I would then point to Romans 5:18, "Therefore, as one trespass led to condemnation for all men, so one act of righteousness leads to justification and life for all men." The most obvious way to read this text is to take the Adam/Christ parallel at face value. Adam brought sin and death to all. Christ, encompassing all of humanity in himself, brought justification (vindication) and life to all men. I take this "one act of righteousness" to be his resurrection which is identified with justification in 4:25.

I think theologians are right to recognize that Paul utilizes the term justification in at least two different senses. It can refer to what happened to all men in Christ at the resurrection (objective justification) and what happens to those who have faith (subjective justification). And as I pointed out previously, it can also refer to one's eschatological vindication, though that isn't part of this particular dispute.

Personally, I don't see this as a Confessional issue. I think Lutherans can have genuine disagreement here so long as both sides agree that Christ's death and resurrection were done on behalf of all people, and that the benefits of Christ's work must be received by faith. People are too quick to throw condemnations around in this debate, which is why I have largely avoided it. But, that being said, I do think that the concept of UOJ is valid and helpful. It is especially useful in explaining the Lutheran approach to universal atonement in opposition to both the Reformed and Arminian views.

Friday, April 19, 2013

Further Clarifications on Sanctification

It has come to my attention that there have been some more people who have responded to what I have said about sanctification. I don't want to attack any brother pastors who are faithful workers for the kingdom of God. So, I will not do that. But what I do want to do is clarify some things, because a lot of this comes down to misunderstanding.

First, I want to say that I don't think anyone should be checking their progress on sanctification. We grow in grace as the Bible tells us we do; that does not mean that we need to be looking at ourselves, hoping for progress. You won't find it. And there is a good reason you won't find it; the more you grow in grace, the more sensitive you are to your sin. Thus, others might see change in you, but you won't.

Second, progressing in the Christian life isn't about "becoming less sinful." Rather, it's about the raising up of the new man and the killing of the old. This is a work that is done as the Law kills, and the Spirit brings life. Thus, the affections and actions of the new man are more and more prominent throughout the Christian's life. We still have a sin nature, which effects all that we do. However, the new nature gains victory over the old, and rules more and more. This causes us to obey the desires of the new man over the old. This isn't opposed to viewing conversion as a daily reality, because it is. However, that daily repentance has actual affects in our lives.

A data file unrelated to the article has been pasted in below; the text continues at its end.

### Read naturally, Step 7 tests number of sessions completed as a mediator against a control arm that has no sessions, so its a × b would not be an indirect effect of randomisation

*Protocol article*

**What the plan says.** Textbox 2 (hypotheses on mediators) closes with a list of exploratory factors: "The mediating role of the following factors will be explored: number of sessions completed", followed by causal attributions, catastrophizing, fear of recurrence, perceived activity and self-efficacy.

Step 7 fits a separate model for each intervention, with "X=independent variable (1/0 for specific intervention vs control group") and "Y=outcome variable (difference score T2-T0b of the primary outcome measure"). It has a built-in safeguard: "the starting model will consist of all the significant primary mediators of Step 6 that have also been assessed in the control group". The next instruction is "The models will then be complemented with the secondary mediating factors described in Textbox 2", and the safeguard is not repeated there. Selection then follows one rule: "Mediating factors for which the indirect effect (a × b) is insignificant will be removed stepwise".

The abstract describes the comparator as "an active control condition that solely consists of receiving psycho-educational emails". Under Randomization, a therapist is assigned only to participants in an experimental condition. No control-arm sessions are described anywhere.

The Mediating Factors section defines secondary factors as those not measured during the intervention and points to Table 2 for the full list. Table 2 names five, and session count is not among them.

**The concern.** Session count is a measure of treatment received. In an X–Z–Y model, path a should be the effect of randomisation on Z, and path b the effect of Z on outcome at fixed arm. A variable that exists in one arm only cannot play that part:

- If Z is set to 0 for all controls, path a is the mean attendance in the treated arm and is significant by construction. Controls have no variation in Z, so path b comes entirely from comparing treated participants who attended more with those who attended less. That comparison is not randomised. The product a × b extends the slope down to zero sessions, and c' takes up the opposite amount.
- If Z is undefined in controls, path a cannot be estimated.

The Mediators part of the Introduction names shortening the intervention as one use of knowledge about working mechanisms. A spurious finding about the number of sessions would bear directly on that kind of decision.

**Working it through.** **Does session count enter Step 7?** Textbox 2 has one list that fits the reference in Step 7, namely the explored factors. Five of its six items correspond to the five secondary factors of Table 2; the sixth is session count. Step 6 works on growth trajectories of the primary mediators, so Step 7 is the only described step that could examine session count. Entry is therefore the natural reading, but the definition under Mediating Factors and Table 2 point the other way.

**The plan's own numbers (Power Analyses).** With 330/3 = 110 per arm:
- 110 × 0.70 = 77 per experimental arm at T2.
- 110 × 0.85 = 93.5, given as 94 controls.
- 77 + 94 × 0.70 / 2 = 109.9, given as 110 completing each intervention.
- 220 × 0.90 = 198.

Third, I'm not stuck on the term "progressive sanctification." The Lutheran Dogmaticians distinguish between the "narrow sense" of sanctification, and the "broad sense" of sanctification. The narrow sense is described as growth. Thus, progressive sanctification seemed to be an appropriate term because it basically stayed within the Dogmatic Lutheran tradition. If you are afraid of confusing this with the Reformed or Wesleyan doctrines of sanctification, then I understand if you don't use the term. I have no issue with that. I personally prefer speaking of Christification, because that gets at both the Patristic sense of "theosis" in the Christian life, as well as the Christological nature of growth. Sanctification isn't about moral progress; it's about a deepening communion with God which demonstrates itself through increasing works of love.

Fourth, I don't condone judging the sanctification of other people. I heard someone say that I equated cursing with not being sanctified; not saved. I don't do this at all. I choose not to use profanity. I don't think it is a wise think for a Christian to do, because it can give a bad witness to the world. That being said, I don't ever get on the case of my friends who do. The only time that I would is if foul language is being used in the pulpit. What I was criticizing in my post was not specifically cursing, smoking, or drinking, but doing those things in excess, and doing them in an arrogant spirit of "I can use my Christian liberty to do whatever I want and do it in your face." In other words, I am going to do these things just to offend people.

Fifth, I don't think that we are sanctified by our own efforts. We are sanctified by God as he comes to us through word and sacrament. He raises up the new man within us, and kills the old. But, at the same time, the new man actually does good works. As Augustine says, "God saves us, though not without us." We cooperate with God's grace, because he has renewed our wills and given us an affection for himself, and his commands.

Finally, I don't think that the Law sanctifies. Sanctification comes as a result of the gospel. The Law kills, but the Spirit gives life. But that doesn't negate the fact that we should tell Christians to do good works. Paul, the Confessions, Pieper, Walther, etc. both talk about encouraging people to do good works, and the Gospel as the sole means of sanctification. These are not mutually exclusive ideas.